The Great Divide: Is Africa on the Verge of Splitting into Two Continents?

Will the East African Rift divide the continent and give rise to a novel ocean, or will its energy dissipate?

An aerial perspective reveals the East African Rift, featuring a river flowing through a cultivated valley flanked by steep cliffs.

A colossal chasm is gradually rending Africa, the second-largest continent, asunder. This geological depression, recognized as the East African Rift, forms an interconnected network of valleys spanning approximately 2,175 miles (3,500 kilometers) from the Red Sea to Mozambique, as reported by the Geological Society of London.

So, will Africa experience a complete rupture, and if so, when shall it occur? To address this inquiry, let us examine the tectonic plates present in the region—outer segments of the planet’s surface that can either converge, generating towering mountains, or diverge, creating expansive basins.

Within this tremendous rift in eastern Africa, the Somalian tectonic plate propels itself eastward away from the larger, more ancient portion of the continent, namely the Nubian tectonic plate, as documented by NASA’s Earth Observatory. (The Somalian plate is also commonly referred to as the Somali plate, while the Nubian plate is sometimes denoted as the African plate.)

Furthermore, the Somalian and Nubian plates progressively separate from the Arabian plate situated to the north. These plates intersect within Ethiopia’s Afar region, producing a Y-shaped rift system, as indicated by the Geological Society of London.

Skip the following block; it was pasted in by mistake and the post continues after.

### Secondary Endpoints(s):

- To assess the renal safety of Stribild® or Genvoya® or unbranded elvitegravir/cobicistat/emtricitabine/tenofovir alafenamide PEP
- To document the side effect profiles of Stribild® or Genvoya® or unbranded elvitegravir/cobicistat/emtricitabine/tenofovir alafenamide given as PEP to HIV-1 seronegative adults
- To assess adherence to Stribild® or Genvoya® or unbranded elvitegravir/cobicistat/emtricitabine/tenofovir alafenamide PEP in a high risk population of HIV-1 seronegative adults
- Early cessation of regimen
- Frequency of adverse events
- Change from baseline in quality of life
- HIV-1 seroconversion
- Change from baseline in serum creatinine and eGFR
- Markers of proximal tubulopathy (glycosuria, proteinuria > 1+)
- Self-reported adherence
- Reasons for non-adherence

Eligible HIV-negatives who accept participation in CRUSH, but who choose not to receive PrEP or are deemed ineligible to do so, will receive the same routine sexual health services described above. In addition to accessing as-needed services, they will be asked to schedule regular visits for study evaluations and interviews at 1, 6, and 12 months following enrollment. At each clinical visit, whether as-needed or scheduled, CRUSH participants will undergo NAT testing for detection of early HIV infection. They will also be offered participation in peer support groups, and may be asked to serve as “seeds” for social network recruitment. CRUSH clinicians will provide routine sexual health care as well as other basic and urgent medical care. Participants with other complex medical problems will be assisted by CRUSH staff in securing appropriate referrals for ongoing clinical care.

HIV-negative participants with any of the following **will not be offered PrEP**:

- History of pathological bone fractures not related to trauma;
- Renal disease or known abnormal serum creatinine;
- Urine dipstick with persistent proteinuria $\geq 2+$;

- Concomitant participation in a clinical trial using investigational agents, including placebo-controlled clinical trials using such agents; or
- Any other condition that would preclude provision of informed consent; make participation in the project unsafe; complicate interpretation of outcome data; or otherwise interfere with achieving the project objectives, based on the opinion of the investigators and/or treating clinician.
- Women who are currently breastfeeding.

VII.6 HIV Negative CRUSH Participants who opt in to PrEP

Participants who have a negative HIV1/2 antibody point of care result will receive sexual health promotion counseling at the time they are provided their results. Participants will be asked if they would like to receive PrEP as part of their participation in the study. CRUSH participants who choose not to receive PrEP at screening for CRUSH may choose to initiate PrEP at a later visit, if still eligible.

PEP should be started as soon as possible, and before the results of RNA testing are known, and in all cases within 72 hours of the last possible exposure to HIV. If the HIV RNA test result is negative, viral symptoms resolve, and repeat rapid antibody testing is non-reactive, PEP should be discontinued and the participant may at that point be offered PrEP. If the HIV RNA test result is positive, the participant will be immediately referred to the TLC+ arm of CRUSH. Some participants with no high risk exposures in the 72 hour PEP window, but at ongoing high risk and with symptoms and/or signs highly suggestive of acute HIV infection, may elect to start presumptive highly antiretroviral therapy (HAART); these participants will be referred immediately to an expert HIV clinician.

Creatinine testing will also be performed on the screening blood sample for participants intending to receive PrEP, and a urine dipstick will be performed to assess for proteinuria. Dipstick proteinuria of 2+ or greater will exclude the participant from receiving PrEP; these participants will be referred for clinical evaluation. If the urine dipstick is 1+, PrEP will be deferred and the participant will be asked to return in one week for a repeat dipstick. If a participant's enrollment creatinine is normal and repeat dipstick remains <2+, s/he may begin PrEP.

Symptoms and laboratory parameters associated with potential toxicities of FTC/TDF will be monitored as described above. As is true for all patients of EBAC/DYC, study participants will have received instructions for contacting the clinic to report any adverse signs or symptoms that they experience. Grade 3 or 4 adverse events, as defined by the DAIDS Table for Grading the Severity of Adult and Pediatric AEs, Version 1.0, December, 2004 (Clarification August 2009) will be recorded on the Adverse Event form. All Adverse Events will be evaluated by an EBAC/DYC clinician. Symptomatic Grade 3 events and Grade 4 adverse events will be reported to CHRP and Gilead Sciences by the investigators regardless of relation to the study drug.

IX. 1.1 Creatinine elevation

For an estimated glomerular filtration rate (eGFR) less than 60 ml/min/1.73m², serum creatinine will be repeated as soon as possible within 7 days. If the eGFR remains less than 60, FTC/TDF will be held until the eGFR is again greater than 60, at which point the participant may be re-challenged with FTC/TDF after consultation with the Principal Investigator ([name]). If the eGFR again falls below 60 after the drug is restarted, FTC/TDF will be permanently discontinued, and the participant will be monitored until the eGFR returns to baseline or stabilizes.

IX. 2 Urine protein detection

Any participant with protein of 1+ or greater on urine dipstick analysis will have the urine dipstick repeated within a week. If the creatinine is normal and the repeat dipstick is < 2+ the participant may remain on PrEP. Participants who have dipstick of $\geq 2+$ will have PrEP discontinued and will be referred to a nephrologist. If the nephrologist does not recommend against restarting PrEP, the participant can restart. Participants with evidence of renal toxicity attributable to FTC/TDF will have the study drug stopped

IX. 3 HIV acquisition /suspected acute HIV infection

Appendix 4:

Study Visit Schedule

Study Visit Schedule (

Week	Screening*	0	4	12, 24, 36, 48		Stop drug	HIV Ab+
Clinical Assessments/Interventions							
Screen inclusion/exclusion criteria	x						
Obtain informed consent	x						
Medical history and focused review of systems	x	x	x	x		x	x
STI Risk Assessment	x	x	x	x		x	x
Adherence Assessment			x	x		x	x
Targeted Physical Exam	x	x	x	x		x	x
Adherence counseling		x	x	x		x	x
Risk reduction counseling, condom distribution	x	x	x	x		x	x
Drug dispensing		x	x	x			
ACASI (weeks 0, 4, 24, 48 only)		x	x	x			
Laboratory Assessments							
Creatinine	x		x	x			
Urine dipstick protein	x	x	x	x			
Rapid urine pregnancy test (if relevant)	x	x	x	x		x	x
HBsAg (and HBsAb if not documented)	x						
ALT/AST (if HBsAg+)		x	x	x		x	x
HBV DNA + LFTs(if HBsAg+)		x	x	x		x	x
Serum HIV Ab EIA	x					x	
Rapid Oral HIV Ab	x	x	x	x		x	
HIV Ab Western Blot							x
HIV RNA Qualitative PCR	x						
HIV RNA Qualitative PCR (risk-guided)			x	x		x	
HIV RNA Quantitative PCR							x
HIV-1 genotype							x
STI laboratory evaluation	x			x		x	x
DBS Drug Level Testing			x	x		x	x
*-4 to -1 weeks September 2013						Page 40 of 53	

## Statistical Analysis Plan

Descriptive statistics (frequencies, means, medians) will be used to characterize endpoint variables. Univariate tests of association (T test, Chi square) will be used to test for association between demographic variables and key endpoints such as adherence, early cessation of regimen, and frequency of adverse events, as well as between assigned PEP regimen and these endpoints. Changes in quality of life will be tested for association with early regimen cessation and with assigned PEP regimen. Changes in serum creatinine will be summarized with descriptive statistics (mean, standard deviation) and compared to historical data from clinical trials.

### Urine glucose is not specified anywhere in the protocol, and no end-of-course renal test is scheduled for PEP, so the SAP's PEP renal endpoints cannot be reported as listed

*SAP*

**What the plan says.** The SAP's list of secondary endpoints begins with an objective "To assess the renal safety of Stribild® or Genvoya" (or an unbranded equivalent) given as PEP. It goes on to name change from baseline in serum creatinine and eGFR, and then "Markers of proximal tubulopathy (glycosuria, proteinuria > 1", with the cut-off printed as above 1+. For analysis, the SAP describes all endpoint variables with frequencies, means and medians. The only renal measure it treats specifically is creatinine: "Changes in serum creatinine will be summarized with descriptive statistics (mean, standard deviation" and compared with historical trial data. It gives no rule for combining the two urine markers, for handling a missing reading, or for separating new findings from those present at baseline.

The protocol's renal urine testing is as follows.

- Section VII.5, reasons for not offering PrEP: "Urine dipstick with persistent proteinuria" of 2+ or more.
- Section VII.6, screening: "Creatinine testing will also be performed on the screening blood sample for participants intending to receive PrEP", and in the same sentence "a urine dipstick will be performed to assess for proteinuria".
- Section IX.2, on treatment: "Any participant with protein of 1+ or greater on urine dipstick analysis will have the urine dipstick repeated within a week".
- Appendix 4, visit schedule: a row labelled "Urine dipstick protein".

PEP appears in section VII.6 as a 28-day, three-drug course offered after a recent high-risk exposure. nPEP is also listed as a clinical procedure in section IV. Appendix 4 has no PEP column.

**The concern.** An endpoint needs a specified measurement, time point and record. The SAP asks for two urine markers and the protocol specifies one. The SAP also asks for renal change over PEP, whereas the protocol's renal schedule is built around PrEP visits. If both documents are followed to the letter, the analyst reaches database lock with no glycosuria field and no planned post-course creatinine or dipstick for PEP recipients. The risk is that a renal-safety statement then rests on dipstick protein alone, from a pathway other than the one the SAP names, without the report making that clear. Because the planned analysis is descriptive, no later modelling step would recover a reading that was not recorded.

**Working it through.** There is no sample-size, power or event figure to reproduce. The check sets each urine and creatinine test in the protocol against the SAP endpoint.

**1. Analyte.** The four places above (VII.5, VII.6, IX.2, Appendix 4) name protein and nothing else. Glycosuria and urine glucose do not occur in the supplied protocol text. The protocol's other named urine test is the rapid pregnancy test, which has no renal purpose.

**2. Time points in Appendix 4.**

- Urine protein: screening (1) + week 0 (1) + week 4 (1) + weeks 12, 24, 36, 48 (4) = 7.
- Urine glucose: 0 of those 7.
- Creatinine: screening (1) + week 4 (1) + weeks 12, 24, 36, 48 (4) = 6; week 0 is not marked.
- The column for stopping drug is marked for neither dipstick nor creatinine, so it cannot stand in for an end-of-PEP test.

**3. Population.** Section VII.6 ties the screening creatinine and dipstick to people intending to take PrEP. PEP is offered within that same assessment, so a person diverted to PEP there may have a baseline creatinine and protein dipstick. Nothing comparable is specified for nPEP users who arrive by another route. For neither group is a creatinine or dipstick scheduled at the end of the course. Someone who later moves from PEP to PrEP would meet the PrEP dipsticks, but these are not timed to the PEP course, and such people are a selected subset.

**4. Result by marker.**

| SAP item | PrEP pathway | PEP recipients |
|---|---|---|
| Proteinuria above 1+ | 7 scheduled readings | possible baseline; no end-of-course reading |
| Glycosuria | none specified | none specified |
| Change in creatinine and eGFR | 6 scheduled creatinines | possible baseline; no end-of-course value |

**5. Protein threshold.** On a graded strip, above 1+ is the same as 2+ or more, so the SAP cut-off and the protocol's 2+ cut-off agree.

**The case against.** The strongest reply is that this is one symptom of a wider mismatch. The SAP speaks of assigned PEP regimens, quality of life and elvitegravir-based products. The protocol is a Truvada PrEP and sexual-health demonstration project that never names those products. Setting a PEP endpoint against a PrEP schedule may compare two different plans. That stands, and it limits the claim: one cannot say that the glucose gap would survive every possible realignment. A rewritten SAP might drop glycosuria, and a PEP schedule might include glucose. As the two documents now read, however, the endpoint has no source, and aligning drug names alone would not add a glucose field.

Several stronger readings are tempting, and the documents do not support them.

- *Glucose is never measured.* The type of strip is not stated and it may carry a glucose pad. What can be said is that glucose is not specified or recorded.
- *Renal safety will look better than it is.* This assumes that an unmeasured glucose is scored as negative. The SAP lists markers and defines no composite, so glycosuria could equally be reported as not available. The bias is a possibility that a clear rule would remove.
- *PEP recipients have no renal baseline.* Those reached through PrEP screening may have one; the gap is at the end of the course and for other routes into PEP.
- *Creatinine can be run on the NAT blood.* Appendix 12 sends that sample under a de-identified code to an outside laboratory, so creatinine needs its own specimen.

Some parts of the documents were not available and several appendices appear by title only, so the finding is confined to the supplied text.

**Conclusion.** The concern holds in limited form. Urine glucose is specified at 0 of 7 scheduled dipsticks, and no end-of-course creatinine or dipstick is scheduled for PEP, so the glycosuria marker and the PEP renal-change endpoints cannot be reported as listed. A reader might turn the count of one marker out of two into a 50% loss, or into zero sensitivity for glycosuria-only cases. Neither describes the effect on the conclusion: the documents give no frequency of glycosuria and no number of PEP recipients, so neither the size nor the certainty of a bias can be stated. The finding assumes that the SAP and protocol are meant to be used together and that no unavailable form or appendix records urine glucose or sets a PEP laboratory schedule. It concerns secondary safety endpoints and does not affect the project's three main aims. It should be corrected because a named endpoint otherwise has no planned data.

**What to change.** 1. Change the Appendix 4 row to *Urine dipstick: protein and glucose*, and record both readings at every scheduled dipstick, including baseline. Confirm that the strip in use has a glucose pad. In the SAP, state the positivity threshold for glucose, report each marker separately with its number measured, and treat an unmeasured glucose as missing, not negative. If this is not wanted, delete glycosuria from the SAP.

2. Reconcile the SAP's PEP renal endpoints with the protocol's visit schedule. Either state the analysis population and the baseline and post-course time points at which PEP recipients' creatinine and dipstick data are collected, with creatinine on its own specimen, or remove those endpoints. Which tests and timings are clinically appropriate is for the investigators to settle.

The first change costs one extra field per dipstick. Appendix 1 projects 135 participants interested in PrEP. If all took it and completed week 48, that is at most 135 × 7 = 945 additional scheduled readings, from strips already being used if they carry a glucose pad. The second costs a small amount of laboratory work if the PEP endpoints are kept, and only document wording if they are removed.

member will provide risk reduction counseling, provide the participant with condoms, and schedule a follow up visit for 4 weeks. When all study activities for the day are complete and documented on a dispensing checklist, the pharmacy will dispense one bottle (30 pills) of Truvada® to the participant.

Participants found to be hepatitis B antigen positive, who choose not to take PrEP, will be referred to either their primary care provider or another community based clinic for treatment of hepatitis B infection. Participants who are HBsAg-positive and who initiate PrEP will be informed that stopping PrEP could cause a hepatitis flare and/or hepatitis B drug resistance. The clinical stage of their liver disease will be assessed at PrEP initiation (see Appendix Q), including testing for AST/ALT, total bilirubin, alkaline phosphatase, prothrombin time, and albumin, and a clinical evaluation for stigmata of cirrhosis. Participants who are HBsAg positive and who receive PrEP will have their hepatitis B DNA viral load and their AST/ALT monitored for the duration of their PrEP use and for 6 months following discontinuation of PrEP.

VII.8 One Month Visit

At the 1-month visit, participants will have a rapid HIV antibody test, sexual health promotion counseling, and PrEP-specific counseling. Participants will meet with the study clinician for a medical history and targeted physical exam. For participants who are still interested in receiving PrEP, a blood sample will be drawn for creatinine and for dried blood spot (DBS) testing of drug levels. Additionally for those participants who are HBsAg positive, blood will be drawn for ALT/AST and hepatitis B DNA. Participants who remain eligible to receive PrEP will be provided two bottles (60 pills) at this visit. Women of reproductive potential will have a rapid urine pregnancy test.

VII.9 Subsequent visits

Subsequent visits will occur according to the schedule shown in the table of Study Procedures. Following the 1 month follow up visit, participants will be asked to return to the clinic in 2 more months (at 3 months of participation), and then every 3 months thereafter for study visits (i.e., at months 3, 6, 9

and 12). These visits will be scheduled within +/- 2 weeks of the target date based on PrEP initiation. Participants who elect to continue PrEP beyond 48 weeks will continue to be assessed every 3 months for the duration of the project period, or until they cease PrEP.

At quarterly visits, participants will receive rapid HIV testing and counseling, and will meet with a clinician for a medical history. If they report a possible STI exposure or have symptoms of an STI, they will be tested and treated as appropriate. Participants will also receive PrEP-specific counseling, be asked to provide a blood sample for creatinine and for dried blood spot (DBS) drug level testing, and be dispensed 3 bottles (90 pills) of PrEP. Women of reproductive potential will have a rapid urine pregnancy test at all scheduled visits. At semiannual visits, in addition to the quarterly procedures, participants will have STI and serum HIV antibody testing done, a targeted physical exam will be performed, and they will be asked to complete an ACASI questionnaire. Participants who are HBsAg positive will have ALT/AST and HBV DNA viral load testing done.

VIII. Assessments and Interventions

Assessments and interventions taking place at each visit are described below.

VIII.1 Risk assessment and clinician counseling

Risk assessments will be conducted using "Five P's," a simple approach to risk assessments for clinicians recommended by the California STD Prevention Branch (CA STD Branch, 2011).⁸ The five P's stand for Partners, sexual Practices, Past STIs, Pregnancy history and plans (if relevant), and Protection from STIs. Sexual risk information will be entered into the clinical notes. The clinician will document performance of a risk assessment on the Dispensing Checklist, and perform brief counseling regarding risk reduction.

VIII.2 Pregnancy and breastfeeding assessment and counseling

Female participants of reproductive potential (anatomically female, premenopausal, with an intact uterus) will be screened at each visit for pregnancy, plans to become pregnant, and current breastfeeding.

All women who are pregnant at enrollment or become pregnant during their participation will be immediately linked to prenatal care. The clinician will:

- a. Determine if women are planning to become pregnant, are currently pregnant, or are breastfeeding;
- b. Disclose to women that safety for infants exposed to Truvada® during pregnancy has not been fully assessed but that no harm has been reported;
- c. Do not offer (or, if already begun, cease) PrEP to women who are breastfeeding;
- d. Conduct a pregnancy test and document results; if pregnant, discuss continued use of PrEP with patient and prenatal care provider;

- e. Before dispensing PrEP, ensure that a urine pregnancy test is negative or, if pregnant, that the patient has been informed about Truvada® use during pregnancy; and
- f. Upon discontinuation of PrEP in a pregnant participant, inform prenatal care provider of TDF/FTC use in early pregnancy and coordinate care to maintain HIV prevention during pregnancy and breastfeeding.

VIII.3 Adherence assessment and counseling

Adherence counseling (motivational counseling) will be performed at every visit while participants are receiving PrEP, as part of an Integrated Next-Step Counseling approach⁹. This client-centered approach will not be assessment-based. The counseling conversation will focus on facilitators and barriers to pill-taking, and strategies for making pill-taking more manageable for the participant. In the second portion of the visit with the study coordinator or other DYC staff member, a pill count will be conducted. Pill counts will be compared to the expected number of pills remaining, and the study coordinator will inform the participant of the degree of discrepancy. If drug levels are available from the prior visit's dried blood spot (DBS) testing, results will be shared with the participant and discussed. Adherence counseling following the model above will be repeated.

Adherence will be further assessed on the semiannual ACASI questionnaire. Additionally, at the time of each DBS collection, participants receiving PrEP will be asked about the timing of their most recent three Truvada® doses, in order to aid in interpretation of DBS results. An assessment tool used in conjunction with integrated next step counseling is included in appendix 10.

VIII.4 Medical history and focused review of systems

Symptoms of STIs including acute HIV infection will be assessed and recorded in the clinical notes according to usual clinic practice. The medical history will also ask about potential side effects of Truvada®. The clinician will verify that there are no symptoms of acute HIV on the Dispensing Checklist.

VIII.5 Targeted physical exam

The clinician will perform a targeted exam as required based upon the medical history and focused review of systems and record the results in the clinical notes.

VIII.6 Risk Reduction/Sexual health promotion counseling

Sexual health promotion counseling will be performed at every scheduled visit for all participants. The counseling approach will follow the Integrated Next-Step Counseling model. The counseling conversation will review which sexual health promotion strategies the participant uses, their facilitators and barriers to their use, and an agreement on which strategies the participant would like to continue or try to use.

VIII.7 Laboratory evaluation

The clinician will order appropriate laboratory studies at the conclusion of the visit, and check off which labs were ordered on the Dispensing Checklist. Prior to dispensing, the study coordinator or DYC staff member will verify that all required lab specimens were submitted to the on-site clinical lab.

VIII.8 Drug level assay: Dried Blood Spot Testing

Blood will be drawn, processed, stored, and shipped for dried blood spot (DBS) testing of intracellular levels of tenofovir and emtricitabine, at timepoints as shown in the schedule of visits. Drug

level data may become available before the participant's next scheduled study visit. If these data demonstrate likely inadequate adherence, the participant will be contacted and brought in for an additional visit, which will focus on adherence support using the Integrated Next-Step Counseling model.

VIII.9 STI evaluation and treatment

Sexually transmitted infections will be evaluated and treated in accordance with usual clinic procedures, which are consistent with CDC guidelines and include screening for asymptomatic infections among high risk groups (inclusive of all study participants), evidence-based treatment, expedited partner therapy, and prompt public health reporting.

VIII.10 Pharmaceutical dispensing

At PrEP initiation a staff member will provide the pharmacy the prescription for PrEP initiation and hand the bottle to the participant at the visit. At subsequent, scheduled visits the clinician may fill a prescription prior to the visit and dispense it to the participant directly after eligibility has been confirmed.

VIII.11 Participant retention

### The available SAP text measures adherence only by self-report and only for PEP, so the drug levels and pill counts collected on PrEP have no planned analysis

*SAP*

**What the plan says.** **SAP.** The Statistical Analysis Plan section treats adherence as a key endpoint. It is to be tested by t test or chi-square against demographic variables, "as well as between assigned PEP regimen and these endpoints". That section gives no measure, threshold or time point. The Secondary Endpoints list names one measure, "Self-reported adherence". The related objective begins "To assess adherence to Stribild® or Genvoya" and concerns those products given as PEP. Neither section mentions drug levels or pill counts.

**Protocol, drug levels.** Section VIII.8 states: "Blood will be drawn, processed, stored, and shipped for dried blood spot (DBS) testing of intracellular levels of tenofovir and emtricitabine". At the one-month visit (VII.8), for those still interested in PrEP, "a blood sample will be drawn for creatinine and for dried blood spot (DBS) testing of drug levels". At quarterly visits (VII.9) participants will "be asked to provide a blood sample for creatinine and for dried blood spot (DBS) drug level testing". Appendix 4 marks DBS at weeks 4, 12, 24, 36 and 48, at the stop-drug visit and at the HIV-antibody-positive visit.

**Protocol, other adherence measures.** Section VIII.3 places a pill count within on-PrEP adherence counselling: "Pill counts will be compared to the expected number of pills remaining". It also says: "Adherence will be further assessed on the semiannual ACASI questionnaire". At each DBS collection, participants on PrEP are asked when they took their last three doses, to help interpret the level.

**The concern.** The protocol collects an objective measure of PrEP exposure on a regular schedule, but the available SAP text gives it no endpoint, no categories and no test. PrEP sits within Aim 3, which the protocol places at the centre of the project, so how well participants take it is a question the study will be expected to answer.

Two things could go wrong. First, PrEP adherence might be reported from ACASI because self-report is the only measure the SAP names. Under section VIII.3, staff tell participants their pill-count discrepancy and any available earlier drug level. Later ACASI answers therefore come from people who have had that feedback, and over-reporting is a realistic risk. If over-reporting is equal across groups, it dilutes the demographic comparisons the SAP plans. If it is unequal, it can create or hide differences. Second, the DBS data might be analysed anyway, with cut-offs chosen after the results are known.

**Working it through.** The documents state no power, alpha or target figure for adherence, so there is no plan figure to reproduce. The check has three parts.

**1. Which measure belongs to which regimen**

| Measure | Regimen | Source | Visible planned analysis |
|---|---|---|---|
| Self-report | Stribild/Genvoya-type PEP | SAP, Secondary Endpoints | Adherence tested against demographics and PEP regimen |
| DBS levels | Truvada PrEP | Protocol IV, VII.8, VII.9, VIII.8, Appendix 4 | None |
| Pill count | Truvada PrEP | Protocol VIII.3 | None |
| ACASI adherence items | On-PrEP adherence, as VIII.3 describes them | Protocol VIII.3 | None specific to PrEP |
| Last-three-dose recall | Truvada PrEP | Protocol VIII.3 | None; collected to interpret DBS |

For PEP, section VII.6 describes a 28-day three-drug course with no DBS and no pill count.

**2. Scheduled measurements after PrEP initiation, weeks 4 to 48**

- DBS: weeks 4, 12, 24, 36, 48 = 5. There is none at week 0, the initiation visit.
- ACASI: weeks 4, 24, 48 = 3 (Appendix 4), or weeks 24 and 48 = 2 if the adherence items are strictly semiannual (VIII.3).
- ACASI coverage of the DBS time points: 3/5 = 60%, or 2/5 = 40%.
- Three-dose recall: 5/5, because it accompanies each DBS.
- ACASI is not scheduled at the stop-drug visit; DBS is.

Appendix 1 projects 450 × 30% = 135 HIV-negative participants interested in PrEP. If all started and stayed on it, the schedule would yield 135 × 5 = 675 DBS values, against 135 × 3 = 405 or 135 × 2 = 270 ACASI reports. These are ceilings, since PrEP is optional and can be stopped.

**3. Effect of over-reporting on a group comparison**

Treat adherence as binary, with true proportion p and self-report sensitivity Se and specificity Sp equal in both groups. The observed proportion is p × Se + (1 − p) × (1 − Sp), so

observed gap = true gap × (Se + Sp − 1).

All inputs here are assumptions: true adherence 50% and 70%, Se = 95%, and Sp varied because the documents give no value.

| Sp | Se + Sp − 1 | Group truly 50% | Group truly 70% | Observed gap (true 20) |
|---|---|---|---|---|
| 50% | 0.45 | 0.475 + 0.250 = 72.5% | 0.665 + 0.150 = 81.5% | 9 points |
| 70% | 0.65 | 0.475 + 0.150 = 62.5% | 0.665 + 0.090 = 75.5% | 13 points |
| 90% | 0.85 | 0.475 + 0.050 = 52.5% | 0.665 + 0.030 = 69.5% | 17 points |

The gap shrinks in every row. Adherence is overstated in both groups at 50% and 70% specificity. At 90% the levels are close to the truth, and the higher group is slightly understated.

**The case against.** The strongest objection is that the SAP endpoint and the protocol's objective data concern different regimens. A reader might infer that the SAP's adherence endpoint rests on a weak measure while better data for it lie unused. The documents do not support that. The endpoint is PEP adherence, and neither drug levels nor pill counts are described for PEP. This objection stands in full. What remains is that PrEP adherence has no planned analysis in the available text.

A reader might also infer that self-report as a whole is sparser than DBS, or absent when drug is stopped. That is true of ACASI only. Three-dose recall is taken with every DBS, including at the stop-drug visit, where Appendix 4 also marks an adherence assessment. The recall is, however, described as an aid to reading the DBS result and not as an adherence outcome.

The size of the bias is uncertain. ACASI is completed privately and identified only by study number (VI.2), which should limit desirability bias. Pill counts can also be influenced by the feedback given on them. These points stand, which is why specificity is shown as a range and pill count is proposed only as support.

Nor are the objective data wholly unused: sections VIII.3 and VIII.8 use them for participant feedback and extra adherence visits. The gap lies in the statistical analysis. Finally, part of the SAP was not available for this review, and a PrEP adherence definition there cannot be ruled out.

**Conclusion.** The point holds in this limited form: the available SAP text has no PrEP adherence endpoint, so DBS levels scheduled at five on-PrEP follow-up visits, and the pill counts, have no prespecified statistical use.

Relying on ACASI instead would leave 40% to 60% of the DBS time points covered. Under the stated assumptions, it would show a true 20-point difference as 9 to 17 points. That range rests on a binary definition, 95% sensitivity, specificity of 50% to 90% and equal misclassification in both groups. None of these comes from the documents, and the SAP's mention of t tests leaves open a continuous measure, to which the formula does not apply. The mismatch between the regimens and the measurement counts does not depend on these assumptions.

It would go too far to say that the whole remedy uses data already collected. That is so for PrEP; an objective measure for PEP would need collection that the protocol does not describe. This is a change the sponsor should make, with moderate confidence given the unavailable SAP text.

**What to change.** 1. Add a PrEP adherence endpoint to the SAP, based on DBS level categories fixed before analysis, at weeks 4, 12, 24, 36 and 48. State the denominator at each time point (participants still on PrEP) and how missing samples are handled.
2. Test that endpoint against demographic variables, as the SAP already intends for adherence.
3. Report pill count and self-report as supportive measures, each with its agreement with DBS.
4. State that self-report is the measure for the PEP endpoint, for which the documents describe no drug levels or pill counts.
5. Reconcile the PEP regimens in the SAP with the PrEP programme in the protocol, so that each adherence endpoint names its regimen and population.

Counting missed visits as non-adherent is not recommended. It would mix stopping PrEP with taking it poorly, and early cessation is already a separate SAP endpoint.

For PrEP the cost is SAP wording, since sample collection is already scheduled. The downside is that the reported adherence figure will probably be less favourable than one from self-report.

The genesis of the East African Rift can be traced back approximately 35 million years ago, originating between the Arabian Peninsula and the Horn of Africa in the eastern reaches of the continent. Cynthia Ebinger, a geology chair at Tulane University in New Orleans and a scientific advisor to the U.S. State Department’s Bureau of African Affairs, imparted this information to Live Science. Over time, this rift expanded southward, reaching northern Kenya around 25 million years ago.

The rift manifests as two broadly parallel sets of fractures in Earth’s crust. The eastern rift traverses Ethiopia and Kenya, while the western rift follows an arc from Uganda to Malawi, per the Geological Society of London. The eastern branch presents an arid environment, while the western branch lies adjacent to the border of the Congolese rainforest, as detailed by NASA’s Earth Observatory.

The existence of both the eastern and western rifts, coupled with the identification of offshore regions replete with seismic activity and volcanism, suggests that Africa is gradually parting ways along numerous fault lines, collectively expanding at a rate surpassing 0.25 inch (6.35 millimeters) per year, as conveyed by Ebinger.

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